How to Attract Monarch Butterflies to Your Garden

How to Attract Monarch Butterflies to Your Garden

Monarch Caterpillar. Photo Courtesy of Courtney Celley / USFWS. 

November 24, 2021

By Jenna Allred, Senior Manager of Climate Change Adaptation

Monarch butterflies should be arriving to the Central Coast soon for overwintering, where they will stay to breed in February. After breeding, monarchs head north to find their summer sites. Read on to learn how you can attract Monarchs to your garden this winter and help support their population. 

The most important step is to create healthy habitat for the butterflies. This includes planting native milkweed, providing nectar plants near their overwintering sites, and having trees or bushes for the monarchs to seek shelter in.

Plant Native Milkweed

First and foremost, monarchs cannot reproduce without native milkweed. Adult butterflies lay their eggs on the plant and caterpillars feed on it when they hatch.

If your garden already has a diverse range of nectar plants but lacks milkweed, you might investigate planting some. Narrow leaf milkweed (Asclepias fascicularis) is available at most nurseries and is found in most habitat types. Late fall to early winter is the best time to seed milkweed, especially before rainfall. You may also plant container milkweed in late winter if the soil is moist. It is important to note that it is not recommended to plant milkweed if you are within 10 miles from the coast. 

Be sure NOT to plant tropical milkweed (Asclepias curassavica). Tropical milkweed does not die back in the winter, allowing a protozoan parasite to thrive on it and infect monarchs. High levels of the parasite can impact the success of monarch migration, so when you are picking up milkweed, be absolutely sure it is our native milkweed and not tropical milkweed. 

On The Santa Lucia Preserve, it is not unusual for us to find milkweed already growing in the grasslands, savannas, and along riparian areas. If your lot has one or more of these habitats, there is a high chance you have milkweed already. In these areas, focus on adding nectar plants for adult monarchs to feed on.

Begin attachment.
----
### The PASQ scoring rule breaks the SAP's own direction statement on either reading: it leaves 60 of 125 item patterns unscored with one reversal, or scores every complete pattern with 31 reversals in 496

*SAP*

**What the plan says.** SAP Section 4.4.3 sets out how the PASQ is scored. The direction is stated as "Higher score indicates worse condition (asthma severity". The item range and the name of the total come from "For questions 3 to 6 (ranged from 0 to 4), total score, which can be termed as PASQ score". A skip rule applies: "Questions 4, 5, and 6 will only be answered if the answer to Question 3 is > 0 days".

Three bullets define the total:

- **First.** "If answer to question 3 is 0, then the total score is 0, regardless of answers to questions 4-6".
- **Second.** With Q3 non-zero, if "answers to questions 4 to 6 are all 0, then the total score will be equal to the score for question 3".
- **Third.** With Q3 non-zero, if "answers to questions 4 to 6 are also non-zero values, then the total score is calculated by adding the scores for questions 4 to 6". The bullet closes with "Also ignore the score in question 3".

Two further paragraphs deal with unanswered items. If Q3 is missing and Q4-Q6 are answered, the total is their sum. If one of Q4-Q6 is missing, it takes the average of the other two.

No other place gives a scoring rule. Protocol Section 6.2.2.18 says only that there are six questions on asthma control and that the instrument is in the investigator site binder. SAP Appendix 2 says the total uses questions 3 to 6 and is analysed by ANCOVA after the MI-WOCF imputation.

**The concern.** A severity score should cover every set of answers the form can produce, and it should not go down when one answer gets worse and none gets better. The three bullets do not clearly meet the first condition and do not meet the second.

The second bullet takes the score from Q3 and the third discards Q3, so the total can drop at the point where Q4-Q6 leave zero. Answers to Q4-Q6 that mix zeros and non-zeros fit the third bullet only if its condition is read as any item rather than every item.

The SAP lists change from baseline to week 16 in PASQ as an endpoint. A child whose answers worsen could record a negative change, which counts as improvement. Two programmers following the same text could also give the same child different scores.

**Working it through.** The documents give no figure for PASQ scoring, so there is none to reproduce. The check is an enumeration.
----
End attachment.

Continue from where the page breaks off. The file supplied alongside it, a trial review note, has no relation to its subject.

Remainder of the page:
Provide Nectar Plants

Fall to early spring blooming plants provide reliable nectar sources while monarchs are in the area. Coyote brush (Baccharis spp.) and manzanita (Arctostaphylos spp.) provide excellent nectar during the fall leading up to winter. Species that bloom in the winter to spring, such as Bluedicks (Dichelostemma capitatum) and willow species (Salix spp.), provide nectar after the fall blooming species have finished. A site with various species that bloom at different times provides the best habitat for monarchs. 

The best seeds for your monarch garden project will be locally sourced. Pacific Coast Seed company usually offers seeds that are sourced from the surrounding area. Rana Creek Nursery tends to have nectar species in containers ready to plant, and their horticultural professionals can assist you with plant selection, establishment, and care guidance. It is best to seed before rainfall and plant containers when the soil is moist.

Provide Shelter & Diversity

When choosing a site to enhance monarch habitat, look for an area that has trees or shrubs nearby. Adult monarchs depend on these plants for shelter at night and when bad weather blows in. 

After you have seeded or planted species to enhance the habitat for monarchs, make sure you monitor and maintain the plants. You will want to keep an eye out for any species that have a hard time establishing and make sure to remove invasive plants that may be competing for resources.

In general, having a diverse range of plants in your garden makes it more desirable for monarch butterflies. Plant diversity helps prevent milkweed diseases and discourages herbivores from foraging milkweed. 

Please let us know if you’ve had success attracting monarchs to your garden on The Preserve! We’d love to see where the butterflies are most active and which plants they prefer. Send your photos to Communications & Outreach Coordinator Alix Soliman at [email protected]